The Supreme Court on Tuesday confronted the growing partisan division over voting rights in a case in Arizona in which Democrats are challenging two Republican-sponsored rules that appeared likely to win the approval of judges.
A rule calls for rejecting ballots from voters who arrive in the wrong constituency on election day but still want to vote there. The other prohibits the “harvesting of ballots”, making it a state crime for anyone – other than family members, caregivers or postal workers – to collect and return the ballots by the house. post.
In their comments and questions, most of the judges said they were looking for a middle position, blocking new restrictions that could have a significant impact on blacks, Latinos or Native Americans, rather than automatically invalidating any rule that has implications. different impacts depending on the race.
Arizona’s two rules were in effect in last year’s election, when Joe Biden narrowly defeated then-President Trump in the previously Republican-leaning state, which also elected another Democrat in the Senate. But since then, lawmakers in Republican states there and in other GOP-controlled states have proposed dozens of new rules that could make voting more difficult for blacks and Latinos.
The Arizona case – Brnovich vs Democratic National Committee – has attracted attention as it is the first time the High Court has drafted an opinion on how to apply a key element of the voting rights law that Congress adopted as a compromise in 1982.
Section 2 of the Voting Rights Act prohibits electoral rules that discriminate against voters on the basis of their race or ethnicity, but it is unclear what this means. Republicans and the state of Arizona say that cannot mean that a rule can be considered illegal if it can be shown to disproportionately affect different groups.
Washington attorney Michael Carvin, representing Republicans in Arizona, said the court should follow state election rules as long as voting is “equally open” to all groups. He cited as an example the requirement to register to vote in advance, which can exclude more racial minorities than whites.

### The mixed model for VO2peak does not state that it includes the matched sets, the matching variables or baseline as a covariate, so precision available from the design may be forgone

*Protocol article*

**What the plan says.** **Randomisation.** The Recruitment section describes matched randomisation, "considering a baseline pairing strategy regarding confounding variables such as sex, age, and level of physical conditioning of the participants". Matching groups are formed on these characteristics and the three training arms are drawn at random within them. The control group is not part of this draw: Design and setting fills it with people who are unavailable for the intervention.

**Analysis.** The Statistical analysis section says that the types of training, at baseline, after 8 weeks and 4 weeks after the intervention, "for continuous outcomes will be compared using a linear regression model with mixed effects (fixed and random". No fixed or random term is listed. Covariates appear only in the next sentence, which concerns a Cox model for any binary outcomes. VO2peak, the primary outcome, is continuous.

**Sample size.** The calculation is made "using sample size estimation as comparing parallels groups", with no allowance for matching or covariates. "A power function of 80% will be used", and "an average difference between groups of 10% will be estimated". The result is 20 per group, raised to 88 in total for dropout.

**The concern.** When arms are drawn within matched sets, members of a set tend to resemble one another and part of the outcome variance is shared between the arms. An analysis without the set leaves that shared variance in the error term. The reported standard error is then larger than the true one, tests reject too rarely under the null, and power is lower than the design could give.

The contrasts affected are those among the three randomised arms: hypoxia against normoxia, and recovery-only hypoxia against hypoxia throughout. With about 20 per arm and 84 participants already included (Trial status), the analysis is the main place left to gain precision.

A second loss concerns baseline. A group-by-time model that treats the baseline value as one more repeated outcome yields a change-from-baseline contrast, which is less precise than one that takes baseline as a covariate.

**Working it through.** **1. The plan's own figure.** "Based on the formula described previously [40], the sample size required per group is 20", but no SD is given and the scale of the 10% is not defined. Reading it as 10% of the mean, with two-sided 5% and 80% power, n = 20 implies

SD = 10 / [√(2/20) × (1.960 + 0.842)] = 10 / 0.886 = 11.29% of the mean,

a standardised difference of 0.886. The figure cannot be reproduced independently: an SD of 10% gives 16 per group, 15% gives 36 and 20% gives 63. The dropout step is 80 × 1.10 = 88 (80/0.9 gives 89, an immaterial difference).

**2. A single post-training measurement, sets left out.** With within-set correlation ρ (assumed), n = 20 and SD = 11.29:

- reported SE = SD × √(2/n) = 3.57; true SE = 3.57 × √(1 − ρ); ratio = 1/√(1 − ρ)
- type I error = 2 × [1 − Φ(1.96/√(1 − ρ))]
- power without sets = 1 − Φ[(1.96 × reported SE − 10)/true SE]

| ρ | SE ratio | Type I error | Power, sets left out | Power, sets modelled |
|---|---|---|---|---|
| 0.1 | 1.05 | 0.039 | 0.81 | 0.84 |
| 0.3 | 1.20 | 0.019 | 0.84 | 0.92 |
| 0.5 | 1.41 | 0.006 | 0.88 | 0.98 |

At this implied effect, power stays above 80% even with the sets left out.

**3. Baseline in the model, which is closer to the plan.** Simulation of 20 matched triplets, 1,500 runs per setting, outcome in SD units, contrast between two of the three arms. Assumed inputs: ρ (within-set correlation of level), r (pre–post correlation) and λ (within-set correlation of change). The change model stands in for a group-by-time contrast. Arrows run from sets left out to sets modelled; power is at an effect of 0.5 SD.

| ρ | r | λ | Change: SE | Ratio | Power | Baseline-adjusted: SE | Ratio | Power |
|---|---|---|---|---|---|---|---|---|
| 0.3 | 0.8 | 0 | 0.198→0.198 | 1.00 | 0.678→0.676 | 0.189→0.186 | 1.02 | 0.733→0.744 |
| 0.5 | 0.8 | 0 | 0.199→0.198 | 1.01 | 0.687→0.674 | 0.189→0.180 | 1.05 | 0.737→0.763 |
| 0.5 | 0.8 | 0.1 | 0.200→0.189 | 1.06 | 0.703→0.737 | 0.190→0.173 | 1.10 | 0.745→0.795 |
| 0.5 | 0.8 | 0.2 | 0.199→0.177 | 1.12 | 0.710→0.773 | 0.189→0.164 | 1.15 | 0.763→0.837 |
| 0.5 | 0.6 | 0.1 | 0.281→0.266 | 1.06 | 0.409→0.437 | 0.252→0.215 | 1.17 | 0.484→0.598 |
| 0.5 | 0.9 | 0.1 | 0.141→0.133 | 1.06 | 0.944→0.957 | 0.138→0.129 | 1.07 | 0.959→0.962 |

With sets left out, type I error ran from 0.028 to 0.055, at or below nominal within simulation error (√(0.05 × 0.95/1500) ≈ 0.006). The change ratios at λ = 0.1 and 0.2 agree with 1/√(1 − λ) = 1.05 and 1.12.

During Tuesday’s discussion, Judge Elena Kagan urged counsel for the Republicans to clarify when the voting rules should be considered “equally open” to racial minorities.
What if the state had one polling station per county, which means black voters in urban counties have to wait 10 times longer than white voters, she asked.
Carvin said it should be illegal. “Equally open” takes into account the demographic reality, “he replied.
What if a state with two weeks of early voting, including Sunday, passes new law to close polling stations on Sunday, Kagan asked. Several Republican states are considering doing this.
Carvin said it should be allowed, even if it would have a discriminatory impact on black voters. “Sunday is the day we traditionally close government offices,” he said.
Kagan continued with another scenario: “The state says we put all of our polling stations in country clubs.”
Carvin said it would be a problem and unfair to minority voters.
Other judges pointed to Kagan’s questions as proof that it is not enough to say that a voting rule is legal because minorities are not “denied” the right to vote.